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POSTED BY: tibby000 on 09/06/2013 01:25:42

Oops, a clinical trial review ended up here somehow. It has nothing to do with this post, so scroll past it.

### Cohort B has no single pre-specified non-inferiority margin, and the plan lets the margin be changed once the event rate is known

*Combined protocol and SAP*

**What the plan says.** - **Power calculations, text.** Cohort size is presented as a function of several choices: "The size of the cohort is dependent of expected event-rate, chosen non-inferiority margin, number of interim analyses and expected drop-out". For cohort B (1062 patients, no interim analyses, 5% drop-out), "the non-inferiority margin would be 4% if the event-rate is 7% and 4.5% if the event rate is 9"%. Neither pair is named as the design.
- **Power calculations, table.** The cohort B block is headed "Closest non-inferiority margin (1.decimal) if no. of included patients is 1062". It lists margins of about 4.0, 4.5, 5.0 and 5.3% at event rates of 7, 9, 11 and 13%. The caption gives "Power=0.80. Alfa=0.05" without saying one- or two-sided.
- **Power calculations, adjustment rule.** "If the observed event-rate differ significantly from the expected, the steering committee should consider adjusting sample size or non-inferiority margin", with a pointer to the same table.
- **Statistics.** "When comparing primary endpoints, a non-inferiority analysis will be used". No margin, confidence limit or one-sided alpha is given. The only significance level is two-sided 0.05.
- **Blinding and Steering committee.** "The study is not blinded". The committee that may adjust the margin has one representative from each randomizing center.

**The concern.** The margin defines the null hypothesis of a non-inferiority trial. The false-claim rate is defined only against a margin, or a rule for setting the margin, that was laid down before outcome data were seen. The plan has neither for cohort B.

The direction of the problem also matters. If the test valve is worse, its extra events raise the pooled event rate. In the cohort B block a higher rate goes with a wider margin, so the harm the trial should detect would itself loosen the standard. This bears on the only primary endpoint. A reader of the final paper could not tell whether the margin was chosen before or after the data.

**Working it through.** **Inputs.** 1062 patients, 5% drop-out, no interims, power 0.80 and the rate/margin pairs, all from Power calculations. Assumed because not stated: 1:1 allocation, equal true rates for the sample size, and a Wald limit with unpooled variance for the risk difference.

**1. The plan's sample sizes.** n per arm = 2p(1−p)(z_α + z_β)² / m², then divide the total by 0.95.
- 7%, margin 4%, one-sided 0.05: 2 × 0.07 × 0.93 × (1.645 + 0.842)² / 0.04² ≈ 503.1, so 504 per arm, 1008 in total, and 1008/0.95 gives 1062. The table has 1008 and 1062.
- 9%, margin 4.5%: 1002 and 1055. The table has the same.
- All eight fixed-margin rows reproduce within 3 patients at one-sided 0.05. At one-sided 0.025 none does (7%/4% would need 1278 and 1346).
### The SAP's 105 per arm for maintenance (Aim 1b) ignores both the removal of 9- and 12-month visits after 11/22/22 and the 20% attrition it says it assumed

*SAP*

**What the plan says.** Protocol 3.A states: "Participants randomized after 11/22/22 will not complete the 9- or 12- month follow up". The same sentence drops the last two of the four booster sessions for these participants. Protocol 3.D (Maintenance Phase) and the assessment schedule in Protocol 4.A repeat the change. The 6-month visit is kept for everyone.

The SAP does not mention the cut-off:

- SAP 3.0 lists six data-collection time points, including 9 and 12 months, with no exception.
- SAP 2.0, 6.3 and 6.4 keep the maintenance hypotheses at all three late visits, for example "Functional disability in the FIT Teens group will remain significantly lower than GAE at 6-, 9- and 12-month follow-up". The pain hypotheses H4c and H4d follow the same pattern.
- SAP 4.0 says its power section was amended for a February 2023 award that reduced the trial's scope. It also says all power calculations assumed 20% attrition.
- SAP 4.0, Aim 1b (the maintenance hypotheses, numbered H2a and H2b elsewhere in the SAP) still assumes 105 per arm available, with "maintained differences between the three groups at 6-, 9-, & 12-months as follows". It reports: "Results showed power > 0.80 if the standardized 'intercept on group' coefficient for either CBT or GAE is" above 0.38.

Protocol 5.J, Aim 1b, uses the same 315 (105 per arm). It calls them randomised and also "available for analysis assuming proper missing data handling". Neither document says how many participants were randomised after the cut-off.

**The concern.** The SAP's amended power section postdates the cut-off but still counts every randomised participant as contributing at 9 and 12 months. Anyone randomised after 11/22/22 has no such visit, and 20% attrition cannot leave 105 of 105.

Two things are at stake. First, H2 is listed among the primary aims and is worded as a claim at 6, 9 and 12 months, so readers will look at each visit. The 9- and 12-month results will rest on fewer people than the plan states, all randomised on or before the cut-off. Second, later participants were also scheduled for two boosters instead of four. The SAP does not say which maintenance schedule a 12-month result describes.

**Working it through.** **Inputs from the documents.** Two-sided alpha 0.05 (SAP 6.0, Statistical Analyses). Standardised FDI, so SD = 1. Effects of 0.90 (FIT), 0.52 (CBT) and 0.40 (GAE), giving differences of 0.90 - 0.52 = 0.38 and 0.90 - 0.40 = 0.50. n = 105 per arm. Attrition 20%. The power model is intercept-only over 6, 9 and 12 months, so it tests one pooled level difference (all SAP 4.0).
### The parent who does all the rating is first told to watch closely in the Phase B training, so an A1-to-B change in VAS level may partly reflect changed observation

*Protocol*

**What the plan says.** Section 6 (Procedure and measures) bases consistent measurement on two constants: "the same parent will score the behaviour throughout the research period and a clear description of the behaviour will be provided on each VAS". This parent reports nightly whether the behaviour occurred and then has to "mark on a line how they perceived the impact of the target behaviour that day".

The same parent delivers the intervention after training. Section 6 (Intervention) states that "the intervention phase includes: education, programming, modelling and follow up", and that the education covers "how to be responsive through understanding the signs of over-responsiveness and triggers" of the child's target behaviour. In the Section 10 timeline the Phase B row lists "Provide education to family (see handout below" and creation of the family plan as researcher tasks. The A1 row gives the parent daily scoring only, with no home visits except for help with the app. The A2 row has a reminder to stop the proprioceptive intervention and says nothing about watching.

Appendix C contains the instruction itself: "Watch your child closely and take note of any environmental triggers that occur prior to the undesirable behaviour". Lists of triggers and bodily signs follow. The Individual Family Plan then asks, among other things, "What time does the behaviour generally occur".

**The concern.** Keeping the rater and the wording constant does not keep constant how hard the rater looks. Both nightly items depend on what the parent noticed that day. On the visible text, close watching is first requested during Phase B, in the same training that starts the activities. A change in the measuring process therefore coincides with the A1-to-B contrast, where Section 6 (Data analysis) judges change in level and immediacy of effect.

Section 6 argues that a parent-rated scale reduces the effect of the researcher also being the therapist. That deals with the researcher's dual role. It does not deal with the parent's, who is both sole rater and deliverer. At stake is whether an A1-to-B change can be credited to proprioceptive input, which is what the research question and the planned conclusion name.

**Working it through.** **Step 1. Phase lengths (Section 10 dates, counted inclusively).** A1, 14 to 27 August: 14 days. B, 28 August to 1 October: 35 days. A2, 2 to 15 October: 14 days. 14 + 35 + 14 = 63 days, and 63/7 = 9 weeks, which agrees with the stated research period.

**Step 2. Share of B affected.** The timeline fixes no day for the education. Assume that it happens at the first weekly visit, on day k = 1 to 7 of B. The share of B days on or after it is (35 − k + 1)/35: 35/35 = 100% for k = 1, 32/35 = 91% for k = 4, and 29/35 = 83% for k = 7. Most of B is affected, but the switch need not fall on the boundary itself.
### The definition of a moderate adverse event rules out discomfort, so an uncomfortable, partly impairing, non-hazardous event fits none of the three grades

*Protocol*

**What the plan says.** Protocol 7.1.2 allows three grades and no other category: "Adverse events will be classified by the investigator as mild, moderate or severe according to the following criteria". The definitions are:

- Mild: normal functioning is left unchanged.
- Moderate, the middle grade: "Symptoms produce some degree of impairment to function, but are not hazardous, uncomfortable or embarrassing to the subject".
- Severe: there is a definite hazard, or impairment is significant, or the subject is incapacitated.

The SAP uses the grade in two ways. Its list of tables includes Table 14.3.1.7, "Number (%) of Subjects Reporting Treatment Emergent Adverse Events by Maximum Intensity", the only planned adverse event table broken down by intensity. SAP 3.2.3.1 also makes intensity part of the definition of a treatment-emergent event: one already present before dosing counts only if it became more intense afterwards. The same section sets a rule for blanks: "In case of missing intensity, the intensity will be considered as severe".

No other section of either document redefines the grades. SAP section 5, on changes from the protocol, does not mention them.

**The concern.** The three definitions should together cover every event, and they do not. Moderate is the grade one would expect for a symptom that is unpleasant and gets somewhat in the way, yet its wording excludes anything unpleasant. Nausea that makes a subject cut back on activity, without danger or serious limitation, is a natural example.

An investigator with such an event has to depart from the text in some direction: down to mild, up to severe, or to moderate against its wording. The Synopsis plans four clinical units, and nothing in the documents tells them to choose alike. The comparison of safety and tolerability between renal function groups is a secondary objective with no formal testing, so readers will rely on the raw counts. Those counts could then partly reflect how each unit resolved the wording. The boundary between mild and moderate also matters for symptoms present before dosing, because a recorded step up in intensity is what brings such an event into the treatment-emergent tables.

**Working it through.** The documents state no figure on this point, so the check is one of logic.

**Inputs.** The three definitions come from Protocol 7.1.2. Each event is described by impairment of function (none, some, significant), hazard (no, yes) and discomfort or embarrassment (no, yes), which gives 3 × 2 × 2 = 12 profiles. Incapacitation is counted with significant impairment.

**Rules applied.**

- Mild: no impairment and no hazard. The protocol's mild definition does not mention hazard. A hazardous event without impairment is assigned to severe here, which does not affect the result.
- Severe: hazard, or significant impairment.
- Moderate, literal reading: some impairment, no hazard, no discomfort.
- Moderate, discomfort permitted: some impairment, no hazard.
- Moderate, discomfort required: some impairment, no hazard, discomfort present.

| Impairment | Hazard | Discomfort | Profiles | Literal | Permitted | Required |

NEW YORK -- Twelve is enough for the Pac-12, putting the Big 12 in position to survive yet another round of conference realignment. The Pac-12 presidents and chancellors decided late Tuesday night not to expand. "After careful review we have determined that it is in the best interests of our member institutions, student-athletes and fans to remain a 12-team conference," Commissioner Larry Scott said in a statement. "While we have great respect for all of the institutions that have contacted us, and certain expansion proposals were financially attractive, we have a strong conference structure and culture of equality that we are committed to preserve." Texas, Oklahoma, Oklahoma State and Texas Tech were considering a potential move from the Big 12 to the Pac-12. After expanding from the Pac-10 with new members Utah and Colorado last year, members of the new Pac-12 decided not to stretch the league farther east. "We were not surprised by the Pac 12s decision to not expand at this time," Oklahoma President David Boren said. "Even though we had decided not to apply for membership this year, we have developed a positive relationship with the leadership of the conference and we have kept them informed of the progress weve been making to gain agreement from the Big 12 for changes which will make the conference more stable in the future. "Conference stability has been our first goal and we look forward to achieving that goal through continued membership in the Big 12 Conference." Meanwhile, across the county in New York, Big East Commissioner John Marinatto emerged from a three-hour meeting with officials from the leagues football schools to say his members "pledged to each other that they are committed to move forward together." The Big East also has been staring at an uncertain future after Pittsburgh and Syracuse announced last weekend they are moving to the Atlantic Coast Conference. But now it appears the Big East, like the Big 12, stands a good chance to survive, too -- for now. Marinatto said all the leagues members -- including Notre Dame and the seven other non-football members -- are committed to aggressively recruiting replacements for Syracuse and Pittsburgh, though he would not indicate which schools are candidates. He said the league will enforce the 27-month notice agreement in its bylaws and not allow Syracuse and Pitt to leave until the 2014-15 academic year. He also said he expects TCU to join the league in 2012 as previously agreed upon. As for the Big 12, the board of regents at Texas and Oklahoma voted to give their presidents the right to choose a new conference. Oklahoma States regents have scheduled a special meeting Wednesday about conference realignment. Oklahoma State was going to follow Oklahomas lead and Texas Tech planned to do the same with Texas. Texas and Oklahoma were not acting together. Texas officials had stated several times it wanted to keep the Big 12 alive. Oklahoma officials said they were looking for stability and equal revenue sharing, which does not occur in the Big 12. Texas has its own cable television network. Now it appears the Longhorns and Sooners will have to figure out a way to continue to live with each other. A person familiar with the schools discussions said Texas and Oklahoma officials are expected to meet in the next few days to negotiate an agreement to keep the universities in the league for at least the next five years. The person requested anonymity because the meeting had not been announced. Whether other schools would be invited to join that meeting was unclear Tuesday night. Scott tried to bring Oklahoma and Texas into his conference last summer, but his bid to create a Pac-16 fell short when Texas decided to stay in the Big 12, in part to start its own network. Nebraska and Colorado did leave the Big 12, but Big 12 Commissioner Dan Beebe managed to keep the conference together. When the Longhorn Network became a reality, Texas A&M had had enough. A&M, which flirted with the Southeastern Conference last year, reached out to the SEC and ended up being invited to join that league earlier this month. That deal has not yet been finalized because some Big 12 members, such as Baylor and Iowa State, have not waived the right to possibly sue Texas A&M and the SEC. But if the Big 12 and its new 13-year, $1 billion television deal reached with Fox Sports in April survives, the exit should be clear for Texas A&M. And the rest of the Big 12 can go back to looking for a replacement. After the Pac-10 grew by two, adding Colorado and Utah from the Mountain West, the league negotiated a landmark 12-year television contract with Fox and ESPN worth about $3 billion, allowing the conference to quadruple its media rights fees and start its own network. The university presidents decided they didnt need to share their newfound wealth with more schools. "We have a very good situation and a bright future," Stanford athletic director Bob Bowlsby said. Its hard to say for sure if this will put an end to conference realignment for a while. Many thought after last summers manoeuvring, things would settle down and that barely lasted a year. ACC Commissioner John Swofford has said his league is comfortable with 14 members, which it will have when Pitt and Syracuse join, but is not "philosophically" opposed to expanding to 16. Despite their latest pledge to work together, the Big East still seems susceptible to another raid by the ACC. Adding UConn and possibly Rutgers, located in New Jersey, would allow the ACC to further extend its reach into the Northeast and New York City television market. The SEC will be up to 13 schools when Texas A&Ms move is finally official and even though it has said it can stay at the number, it seems logical to go to 14. West Virginia and Missouri have both been speculated to be candidates and there were reports earlier Tuesday that the SEC and Missouri had a tentative agreement. The SEC shot that down. "The Southeastern Conference has not agreed formally or informally to accept any institution other than Texas A&M, and there have not been conference discussions regarding changes in divisional alignments," SEC associate commissioner Charles Bloom said. With Texas and Oklahoma still around, there might not be a reason for the Missouri to relocate. cheap jerseys nfl . Cozart won. Cozart hit a tiebreaking homer on Papelbons first pitch in the ninth and the Cincinnati Reds beat the Phillies 5-4 Tuesday night to snap a seven-game losing streak against Philadelphia. cheap nfl jerseys . -- After a trio of blowout losses, the Memphis Grizzlies got back in rhythm for their own double-digit victory. http://www.nfljerseyscheapsunshine.com/ . "The concept that the owners are trying to dismantle existing contracts that they in good faith offered, signed, and committed to is appalling, unprofessional, and disgraceful," Johnson wrote in his blog at jackjohnson3. nfl cheap jerseys . The contract will pay him an average of $3.8 million per year. "We wanted Antti to remain a San Jose Shark and he wanted to be here," general manager Doug Wilson said. nfl jerseys cheap . Ryan Kesler scored twice and Henrik Sedin had two assists in Vancouvers 4-1 win on Saturday that was dominated by physical play that made the rare game between the two far-flung teams seem like a divisional matchup.BLOOMINGTON, Ind. -- Americas No. 1 team finally came out a winner twice this week. Indianas reward: It can stop worrying about votes and start focusing on the Big Ten title chase. Will Sheehey scored a career-high 22 points and set a new school record Saturday by going 9 for 9 from the field and leading Indiana to its second straight blowout over archrival Purdue, 83-55. "I thought our team was asked enough letdown questions, and I think they were tired of it, too," coach Tom Crean said. "The human dynamic can sometimes plays into it, but not today, not at all. Not with the way they are maturing, not with the way we feel about the rivalry with Purdue. Its a big, big deal." Its not just the rivalry thats big any more. Indiana (23-3, 11-2 Big Ten) bucked the recent trend of No. 1 teams losing games and sliding back in the poll. Last week, the Hoosiers got a reprieve after losing at Illinois before winning at No. 10 Ohio State. They held onto the top spot only after the next four highest-ranked teams all lost, too. The Hoosiers also assured themselves of hanging onto at least a share of the league lead as they head into Tuesday nights showdown with No. 8 Michigan State. The Spartans faced Nebraska later Saturday. To the home-state fans, though, the most intriguing part of this game was how Indiana continued to dominate this series. The Hoosiers have won four straight over the Boilermakers (12-14, 5-8), all by double digits, handed Purdue its most lopsided home loss in school history (97-60) on Jan. 30 and on Saturday became the first Indiana team in school history to beat Purdue twice in the same season by 20 or more points. It doesnt get much more impressive than that -- even if youre on the other bench "Across the board, theyre just a better defensive team (this year) and then you could argue that theyre the best offensive team in the country," Boilermakers coach Matt Painter said. "Its a pretty good mix." This time, Indiana didnt even need its best defender in the second half. Victor Oladipo limped off the court in the final minute of the first half after spraining his left ankle. After the game, Crean said the medical team opted against playing Oladipo in the second half, and its unclear whether hell play at Michigan State. "I hope hes going to be OK, he thinks hes going to be OK," said Crean, who is now 78-78 at Indiana. "Wishful tthinking would be that he will play, but well have to see how he does over the next 24, 36 hours.ddddddddddddquot; Losing Oladipo only slowed down the inevitable rout Saturday. Cody Zeller finished with 19 points and nine rebounds. Christian Watford scored 10 of his 14 points in the first five minutes. Jordan Hulls had 11 points and five assists. Indiana made eight 3-pointers, shot 56 per cent from the field, forced 17 turnovers, limited the Boilermakers to just 38-per cent shooting from the field, and they got a brilliant offensive and defensive game from Sheehey, who became the first player to make all nine of his field goals in school history. The previous record of eight was done four times -- by Jared Jeffries in 2001, Matt Nover in 1992, Ricky Calloway in 1987 and Mike Giomi in 1985. "I got excited because I got to play a little more," Sheehey joked when asked about Oladipos injury and before turning to his shooting performance. "Theres definitely a zone. If you see a couple of shots go through the hoop, your confidence goes up a little bit." Thats the last thing these Hoosiers need after winning eight of their last nine. Purdue was led by Terone Johnson and Anthony Johnson, who each had 11. Nobody else reached double figures, and freshman centre A.J. Hammons, who scored 30 points against Indiana in Round 1, was held scoreless in the first half and wound up with just six points and three rebounds. The Boilermakers have lost five of their last six, a slump that began with the first debacle against Indiana. "Theres no doubt youre frustrated," Painter said. "We just have to do a better job of maintaining that consistent effort. Sometimes its just a breakdown, sometimes it is effort, its a little bit of everything." On Saturday, Purdue never even had a chance. Indiana broke to a 14-5 lead, made it 21-8 less than nine minutes into the game and led 33-14 with 7:06 left in the first half. Purdue rallied to within 41-29 at halftime, then watched Indiana open the second half on a 12-4 run. The Hoosiers sealed it with a 19-4 spurt that ended with Sheeheys layup with 3:40 to go. That made it 82-48. "The first two years, it was tough," Watford said when asked about the four-game winning streak over Purdue. "But any time you can come back and win against your rival, especially the way weve been doing it, it feels good." ' ' '